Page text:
Ms. Barcomb

For her senior spring term project, Tianyi Shen interviewed women administrators at Govs. Here is her interview with the Director of Afternoon Programs and Athletics, Ms. Claudia Barcomb.

Tianyi Shen, Editor

Q1. How did you decide to enter the education field? Were there any mentors that inspired you along the way?

When I was a senior in college I didn’t really have a thing that I wanted to do. I remember interviewing for jobs like consulting, investment banking, and a friend called me and told me that they had an internship at a school. I asked, what do I do [in this internship]? They said: you teach and you coach and you live in the dorm and help. I thought, maybe I’ll try.

When I interviewed I felt strongly like it was my calling. That’s sort of how I got into it. 

Was there a particular reason behind the calling?

I had some really amazing mentors when I was in high school. Kathy Giles, the head of school at St. Paul’s, was my advisor, and she was my hockey coach as well (I had a lot of female coaches in the 90s because men weren’t really coaching girls then.) She helped me navigate the challenges of high school and we always stayed in touch. There were a few longtime faculty at my high school that I feel inspired by.

Q2. What does your day-to-day job include, and what do you find particularly meaningful?

[What I find] particularly meaningful is the easiest. Coaching is the best. Being able to [coach] during Covid was outstanding because we could get away from thinking about what we can’t do and do what we were allowed to do, that gave the kids real joy. I didn’t see a lot of joy during covid among our students— they were frustrated and angry that they had to do school online, but practice brought them relief. 

I also loved advisory. I think you remember [how] we met all the time online during covid. We built good connections and I almost miss how much we met then versus now.

My day-to-day job is always very different. On game days, depending on whether it’s indoors or outdoors, I watch the games and make sure that everything’s in order. I also have a lot of meetings with students, coaches, and faculty members [as the director of afternoon programs], to try to figure out what’s going well and what we need to work on. A big part of my job is to listen and then problem-solve. Not all problems are easy to solve, but we try— like we could have a lack of interest in one of our programs, and we need if we are going to continue to offer it or not. 

Do you find that you enjoy a mixture of both administrative and coaching duties? 

Yes. I think if I only administrated all day, there would be hard conversations, but in a rink or on a field, I get to relax a bit more, and that’s important. 

Q3. How has your experience as a female faculty at Govs been?

It’s good. I think administratively, Dr. Quimby’s really grown the [number of] female administrators, and I almost would say that he’s grown the female faculty members as well but I don’t know those statistics as well. Truly on the administrative side, there were three or four women when I came, and now there are seven or eight on our big admin team. That says a lot.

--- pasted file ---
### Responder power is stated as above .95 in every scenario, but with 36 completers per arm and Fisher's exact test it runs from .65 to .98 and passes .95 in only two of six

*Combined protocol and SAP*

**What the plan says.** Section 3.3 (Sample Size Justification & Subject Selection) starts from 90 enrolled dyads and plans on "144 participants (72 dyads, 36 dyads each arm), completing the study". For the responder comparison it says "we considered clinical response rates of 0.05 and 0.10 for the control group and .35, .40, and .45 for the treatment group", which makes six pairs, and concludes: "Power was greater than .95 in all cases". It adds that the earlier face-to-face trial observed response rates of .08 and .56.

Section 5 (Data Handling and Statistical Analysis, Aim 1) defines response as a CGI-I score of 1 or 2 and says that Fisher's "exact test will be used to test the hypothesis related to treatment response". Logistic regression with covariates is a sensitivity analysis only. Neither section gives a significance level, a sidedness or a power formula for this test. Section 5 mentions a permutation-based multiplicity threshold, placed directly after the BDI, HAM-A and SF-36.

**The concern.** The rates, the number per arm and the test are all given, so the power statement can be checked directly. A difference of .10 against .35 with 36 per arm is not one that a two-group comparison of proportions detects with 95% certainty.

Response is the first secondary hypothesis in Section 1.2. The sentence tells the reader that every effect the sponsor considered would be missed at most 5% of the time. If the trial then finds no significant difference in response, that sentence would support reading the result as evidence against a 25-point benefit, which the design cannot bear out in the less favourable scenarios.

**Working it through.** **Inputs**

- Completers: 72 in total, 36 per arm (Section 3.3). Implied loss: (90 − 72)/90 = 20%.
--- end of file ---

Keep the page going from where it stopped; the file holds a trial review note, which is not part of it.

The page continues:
The good thing about Govs is that when you come in here mid-career, you can bring some of the things you’ve learned to here to make changes, and you can continue to learn a lot from the group too. 

Q4. Were there any specific challenges that you’ve faced as a female faculty in the realm of sports?

Yeah. It’s interesting because the first question I always ask is when I’m in a discussion with parents or another faculty member is “Are they treating it because it’s the problem or because they think that I’m approachable (or unapproachable?)” It’s either one or the other. 

When I first came to Govs, there were a lot of people worried about the coaching: was it good enough in certain sports? Do they think I know the game more because I have a sports background? I remember specifically a parent in my office once said, “You don’t really know the basketball game,” and I doubted whether they would say it to a man who was a hockey coach that didn’t coach basketball.

So there are definitely times I’ve spent wondering whether [my gender has led to different treatment towards me than other male faculty in similar positions]. I don’t let it affect me though. There’s an assumption that men know the sport and I have to work hard to show them that I know the sport as a female too. 

Q5. What changes do you wish to see in the education field in the future?

There’s a big issue among high school athletes around name, image, and likeliness— that’s your ability to make money on who you are right now. I fear that it will distract student-athletes from why they’re really here, either academically or athletically. Additionally, there is also the issue of kids wanting to participate in not any but single sports here at Govs. I think many students here want to be an expert in one field and so they are afraid of trying new things in afternoon programs. I hope that will change in the future.